Taking a more theoretical approach, however, shows students a more sterile view of accounting than they will encounter in the real world. Many instructors and developers make efforts to incorporate realistic elements into their classes so students are better prepared to begin their careers. By using case studies, inviting practitioners to speak in the classroom, taking students to on-site visits, and involving students in simulations, instructors can give their students a better, more complete understanding of what the job of an accountant actually entails and the problems they might face when working in one of those jobs.

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As an instructor in cost and managerial accounting courses, I enjoyed introducing elements of realism into my classroom, but I always wondered if they went far enough. When I got the opportunity to develop a senior-level, advanced managerial accounting course at Iowa State University, I made an effort to design the course in a way that it would bridge the gap between the classroom experience that students are accustomed to and the on-the-job experience they might encounter after graduation.


I first came up with the idea for my Advanced Managerial Accounting course 10 years ago after attending a meeting of the Iowa State accounting department’s Accounting Advisory Board. Board members at that meeting were asked about the skills they were looking for when they hired our graduates. Their response was that they were happy with the students’ knowledge, but they wanted more soft skills. They wanted employees who could work well with each other and who could communicate well in various settings—written and oral, formal and informal. They also wanted flexibility. They believed our graduates understood what they had learned in class but had difficulty applying that knowledge in situations that weren’t as clear-cut as the scenarios in their classes.

As I listened to our board members, I realized that the idea of a course that emphasized communication really appealed to me. As an undergraduate, I had majored in English and broadcasting, so I had a good background to teach such a class. I began to develop a course that addressed all the points the board had brought up: communication, teamwork, and flexibility. As I worked on the course, I kept in mind that I wanted the students to work in an environment that was closer to what they would experience in a job than what they’d so far experienced in the classroom.


I always include group work in the classes that I teach, but for this course, I wanted to take teamwork a step further and have students work in teams for the entire semester. You don’t always get to choose who you work with on the job, so I decided to form the teams myself using a skills inventory that students filled out. They would rate their abilities in a variety of areas, including accounting, math, writing, speaking, design, and leadership. I would then build the teams by trying to balance these skills, ensuring that each team had someone who rated themselves highly in each area.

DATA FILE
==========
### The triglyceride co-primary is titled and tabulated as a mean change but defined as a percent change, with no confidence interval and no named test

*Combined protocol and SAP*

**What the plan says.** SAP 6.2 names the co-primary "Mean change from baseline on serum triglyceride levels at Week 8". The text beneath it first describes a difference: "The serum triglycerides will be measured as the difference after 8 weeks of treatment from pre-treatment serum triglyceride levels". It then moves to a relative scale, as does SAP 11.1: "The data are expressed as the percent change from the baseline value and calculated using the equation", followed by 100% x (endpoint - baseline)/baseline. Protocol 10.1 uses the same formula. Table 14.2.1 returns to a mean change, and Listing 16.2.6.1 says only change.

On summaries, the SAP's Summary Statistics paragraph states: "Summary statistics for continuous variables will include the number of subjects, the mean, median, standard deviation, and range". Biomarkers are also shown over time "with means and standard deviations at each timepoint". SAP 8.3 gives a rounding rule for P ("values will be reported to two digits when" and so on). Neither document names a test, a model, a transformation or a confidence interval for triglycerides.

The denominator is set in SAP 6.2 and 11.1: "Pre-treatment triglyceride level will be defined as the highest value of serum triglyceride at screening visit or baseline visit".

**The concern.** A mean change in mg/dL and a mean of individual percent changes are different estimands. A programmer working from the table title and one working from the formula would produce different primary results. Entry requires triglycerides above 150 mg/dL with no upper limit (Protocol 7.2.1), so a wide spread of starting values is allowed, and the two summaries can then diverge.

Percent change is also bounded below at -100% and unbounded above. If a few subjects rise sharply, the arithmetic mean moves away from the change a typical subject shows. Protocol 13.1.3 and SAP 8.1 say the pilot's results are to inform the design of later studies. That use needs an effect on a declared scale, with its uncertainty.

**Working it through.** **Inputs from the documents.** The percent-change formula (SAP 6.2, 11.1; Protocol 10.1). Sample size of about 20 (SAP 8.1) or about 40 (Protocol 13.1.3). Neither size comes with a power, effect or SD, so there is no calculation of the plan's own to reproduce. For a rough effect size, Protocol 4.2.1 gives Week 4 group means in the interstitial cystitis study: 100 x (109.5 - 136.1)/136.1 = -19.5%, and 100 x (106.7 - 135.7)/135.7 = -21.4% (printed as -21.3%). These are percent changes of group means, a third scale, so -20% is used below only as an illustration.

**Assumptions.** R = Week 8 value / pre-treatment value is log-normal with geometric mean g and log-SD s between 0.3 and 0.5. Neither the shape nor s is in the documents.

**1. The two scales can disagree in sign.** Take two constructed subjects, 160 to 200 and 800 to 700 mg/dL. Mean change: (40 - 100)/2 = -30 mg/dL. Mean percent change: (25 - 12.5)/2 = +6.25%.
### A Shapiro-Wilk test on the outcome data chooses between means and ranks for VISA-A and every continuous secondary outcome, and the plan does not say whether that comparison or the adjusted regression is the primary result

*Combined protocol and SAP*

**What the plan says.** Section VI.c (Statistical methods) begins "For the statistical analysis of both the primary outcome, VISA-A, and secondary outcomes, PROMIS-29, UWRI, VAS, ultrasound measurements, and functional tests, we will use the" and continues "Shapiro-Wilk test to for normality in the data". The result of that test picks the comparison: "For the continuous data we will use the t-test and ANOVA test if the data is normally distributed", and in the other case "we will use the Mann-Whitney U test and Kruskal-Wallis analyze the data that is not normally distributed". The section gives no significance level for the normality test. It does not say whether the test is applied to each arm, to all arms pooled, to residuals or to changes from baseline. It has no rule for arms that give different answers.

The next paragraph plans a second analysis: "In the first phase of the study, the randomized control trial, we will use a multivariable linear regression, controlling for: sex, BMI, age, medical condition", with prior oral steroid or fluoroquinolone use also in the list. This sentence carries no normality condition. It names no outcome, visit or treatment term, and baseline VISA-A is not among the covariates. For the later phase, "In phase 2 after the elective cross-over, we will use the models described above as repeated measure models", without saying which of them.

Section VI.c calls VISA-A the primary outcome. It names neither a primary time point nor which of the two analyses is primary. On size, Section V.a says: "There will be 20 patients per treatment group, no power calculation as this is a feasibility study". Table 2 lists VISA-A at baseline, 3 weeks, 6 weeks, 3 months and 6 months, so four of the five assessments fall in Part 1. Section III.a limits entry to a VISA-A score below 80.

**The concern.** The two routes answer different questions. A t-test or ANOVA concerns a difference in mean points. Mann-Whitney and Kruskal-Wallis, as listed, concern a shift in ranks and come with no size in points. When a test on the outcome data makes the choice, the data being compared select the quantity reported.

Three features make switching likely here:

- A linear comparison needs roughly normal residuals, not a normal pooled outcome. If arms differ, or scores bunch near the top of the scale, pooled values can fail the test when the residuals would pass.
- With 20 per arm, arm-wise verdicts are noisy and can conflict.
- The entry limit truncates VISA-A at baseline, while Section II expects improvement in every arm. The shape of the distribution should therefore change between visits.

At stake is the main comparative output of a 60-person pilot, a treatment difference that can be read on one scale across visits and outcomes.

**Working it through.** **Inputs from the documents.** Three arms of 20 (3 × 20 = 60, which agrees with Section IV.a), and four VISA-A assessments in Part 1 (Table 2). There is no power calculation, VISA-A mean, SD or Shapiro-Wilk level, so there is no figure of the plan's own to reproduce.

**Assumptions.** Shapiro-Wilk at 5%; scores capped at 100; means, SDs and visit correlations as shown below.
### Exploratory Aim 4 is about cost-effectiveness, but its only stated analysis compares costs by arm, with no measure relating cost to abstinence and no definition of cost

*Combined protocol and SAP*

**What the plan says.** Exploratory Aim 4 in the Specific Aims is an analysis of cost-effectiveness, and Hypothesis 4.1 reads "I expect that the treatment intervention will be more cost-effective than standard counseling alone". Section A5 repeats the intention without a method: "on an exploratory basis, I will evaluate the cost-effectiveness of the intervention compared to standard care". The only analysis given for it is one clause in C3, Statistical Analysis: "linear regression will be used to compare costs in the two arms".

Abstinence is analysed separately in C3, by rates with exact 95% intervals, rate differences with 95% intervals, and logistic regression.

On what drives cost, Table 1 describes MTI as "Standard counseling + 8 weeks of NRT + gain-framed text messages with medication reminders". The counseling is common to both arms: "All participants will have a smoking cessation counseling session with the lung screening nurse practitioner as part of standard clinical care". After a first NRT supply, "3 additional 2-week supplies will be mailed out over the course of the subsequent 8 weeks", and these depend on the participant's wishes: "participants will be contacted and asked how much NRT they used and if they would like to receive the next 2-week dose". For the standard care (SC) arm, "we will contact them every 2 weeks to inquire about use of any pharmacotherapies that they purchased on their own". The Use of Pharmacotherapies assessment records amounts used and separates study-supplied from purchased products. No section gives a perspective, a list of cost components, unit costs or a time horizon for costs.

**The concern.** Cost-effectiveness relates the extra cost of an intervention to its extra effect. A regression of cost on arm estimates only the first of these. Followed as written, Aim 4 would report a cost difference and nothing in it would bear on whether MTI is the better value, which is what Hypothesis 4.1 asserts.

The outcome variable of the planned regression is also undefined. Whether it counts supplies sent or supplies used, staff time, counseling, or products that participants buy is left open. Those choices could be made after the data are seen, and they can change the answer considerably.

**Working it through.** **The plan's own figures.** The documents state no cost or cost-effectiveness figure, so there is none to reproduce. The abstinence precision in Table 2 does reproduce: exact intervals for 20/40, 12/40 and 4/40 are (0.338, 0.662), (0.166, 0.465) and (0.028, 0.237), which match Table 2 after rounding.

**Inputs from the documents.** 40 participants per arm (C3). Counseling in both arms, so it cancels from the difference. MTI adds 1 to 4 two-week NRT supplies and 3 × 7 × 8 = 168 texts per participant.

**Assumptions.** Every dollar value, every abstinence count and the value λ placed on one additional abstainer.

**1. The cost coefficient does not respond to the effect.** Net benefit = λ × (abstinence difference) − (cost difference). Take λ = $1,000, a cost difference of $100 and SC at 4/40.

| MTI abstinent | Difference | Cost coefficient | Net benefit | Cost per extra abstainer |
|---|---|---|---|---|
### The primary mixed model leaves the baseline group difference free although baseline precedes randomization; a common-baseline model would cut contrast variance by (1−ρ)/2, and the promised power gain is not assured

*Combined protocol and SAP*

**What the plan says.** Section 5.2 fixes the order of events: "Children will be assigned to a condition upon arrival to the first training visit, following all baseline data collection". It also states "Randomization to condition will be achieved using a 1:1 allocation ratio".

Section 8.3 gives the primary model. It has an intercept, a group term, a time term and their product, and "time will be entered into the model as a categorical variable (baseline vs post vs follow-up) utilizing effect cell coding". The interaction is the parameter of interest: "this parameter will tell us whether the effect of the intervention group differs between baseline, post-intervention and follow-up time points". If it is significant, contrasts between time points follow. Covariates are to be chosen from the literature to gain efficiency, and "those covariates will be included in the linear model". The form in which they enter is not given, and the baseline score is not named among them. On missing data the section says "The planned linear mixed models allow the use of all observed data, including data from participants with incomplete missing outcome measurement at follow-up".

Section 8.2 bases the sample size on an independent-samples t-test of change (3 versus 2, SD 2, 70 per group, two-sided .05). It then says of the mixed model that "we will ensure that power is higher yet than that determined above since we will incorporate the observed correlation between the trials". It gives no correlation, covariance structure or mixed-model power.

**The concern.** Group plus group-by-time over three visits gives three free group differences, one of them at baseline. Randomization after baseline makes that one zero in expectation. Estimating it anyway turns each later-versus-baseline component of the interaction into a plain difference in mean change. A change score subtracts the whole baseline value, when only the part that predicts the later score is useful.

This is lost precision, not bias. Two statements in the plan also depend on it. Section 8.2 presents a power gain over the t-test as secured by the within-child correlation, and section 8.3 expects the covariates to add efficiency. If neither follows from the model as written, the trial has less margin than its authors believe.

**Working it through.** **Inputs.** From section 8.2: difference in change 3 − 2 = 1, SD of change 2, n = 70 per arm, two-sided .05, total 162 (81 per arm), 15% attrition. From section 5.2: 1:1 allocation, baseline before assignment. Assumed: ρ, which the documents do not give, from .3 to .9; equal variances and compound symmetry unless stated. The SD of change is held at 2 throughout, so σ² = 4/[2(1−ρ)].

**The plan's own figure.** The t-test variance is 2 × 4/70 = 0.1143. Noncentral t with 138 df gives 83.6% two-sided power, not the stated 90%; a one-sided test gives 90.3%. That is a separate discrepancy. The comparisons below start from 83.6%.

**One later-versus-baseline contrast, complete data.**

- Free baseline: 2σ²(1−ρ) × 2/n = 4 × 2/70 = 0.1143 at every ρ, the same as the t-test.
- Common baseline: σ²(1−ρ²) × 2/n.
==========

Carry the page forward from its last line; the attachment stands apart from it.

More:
One ubiquitous problem with working in groups is freeloading, which is when members of a group don’t contribute their fair share of the work or effort. I thought about how this freeloading would be addressed in the workplace: If someone doesn’t put in enough work over time, eventually he or she will end up with lower pay, fewer opportunities for advancement, or a lost job. To simulate this environment, I required each team to develop two policies: a point-sharing policy and an employment policy.

After each project, I would reward points to the entire team, and the team would then split those points among individual members according to its point-sharing policy. In effect, the points were their paychecks, and I gave the teams the autonomy to distribute those paychecks however they liked. The fact that they had to develop and follow a policy meant that the whole team had to agree on how points would be shared and that they couldn’t take points away from someone arbitrarily. Having such a policy gave the teams one tool for dealing with the freeloading problem on their own.

The other tool the teams had was the employment policy, which described how and when team members could quit, be hired, or be fired. With these policies in place, the class operated as an open labor market, giving teams another weapon against freeloading as well as a way to deal with personality conflicts. I felt that empowering the students to deal with these problems was good for both the students and me—it would give them experience they could draw on in their future careers, and it would save me the hassle of trying to solve their problems myself.


To emphasize communication in the course, I again decided to take a more extreme approach than I’d used in previous classes. Half of the grade on every project would be based on communication (with the other half based on content), and every week there would be a project that required a communication deliverable, such as a memo, report, oral presentation, and so on (see “Course Description and Assignments”). I wanted to give the students ample opportunity to practice and improve their communication skills in a manner that would help me measure their progress across multiple assignments.